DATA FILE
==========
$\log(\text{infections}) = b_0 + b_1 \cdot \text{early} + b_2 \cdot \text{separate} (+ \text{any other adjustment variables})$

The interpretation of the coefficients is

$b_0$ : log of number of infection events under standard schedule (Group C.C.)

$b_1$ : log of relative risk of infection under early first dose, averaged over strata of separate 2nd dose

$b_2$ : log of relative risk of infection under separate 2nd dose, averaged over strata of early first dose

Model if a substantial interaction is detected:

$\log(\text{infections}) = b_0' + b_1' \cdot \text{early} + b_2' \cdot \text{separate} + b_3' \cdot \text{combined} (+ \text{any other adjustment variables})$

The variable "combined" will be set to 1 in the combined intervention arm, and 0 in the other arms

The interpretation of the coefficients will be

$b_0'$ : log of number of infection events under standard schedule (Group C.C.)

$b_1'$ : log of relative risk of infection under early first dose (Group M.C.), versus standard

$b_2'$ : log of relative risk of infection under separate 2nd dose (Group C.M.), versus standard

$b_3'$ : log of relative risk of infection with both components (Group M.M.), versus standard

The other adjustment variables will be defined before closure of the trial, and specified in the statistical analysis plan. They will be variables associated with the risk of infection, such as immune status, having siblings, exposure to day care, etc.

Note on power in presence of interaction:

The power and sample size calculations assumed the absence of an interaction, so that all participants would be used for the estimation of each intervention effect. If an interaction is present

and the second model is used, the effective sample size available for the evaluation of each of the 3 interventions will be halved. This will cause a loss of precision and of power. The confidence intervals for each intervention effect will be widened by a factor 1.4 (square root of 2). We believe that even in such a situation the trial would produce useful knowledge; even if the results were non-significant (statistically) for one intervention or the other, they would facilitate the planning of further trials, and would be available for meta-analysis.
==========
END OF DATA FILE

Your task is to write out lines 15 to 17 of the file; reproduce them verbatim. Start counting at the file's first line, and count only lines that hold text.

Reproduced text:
Note on power in presence of interaction:

The power and sample size calculations assumed the absence of an interaction, so that all participants would be used for the estimation of each intervention effect. If an interaction is present

and the second model is used, the effective sample size available for the evaluation of each of the 3 interventions will be halved. This will cause a loss of precision and of power. The confidence intervals for each intervention effect will be widened by a factor 1.4 (square root of 2). We believe that even in such a situation the trial would produce useful knowledge; even if the results were non-significant (statistically) for one intervention or the other, they would facilitate the planning of further trials, and would be available for meta-analysis.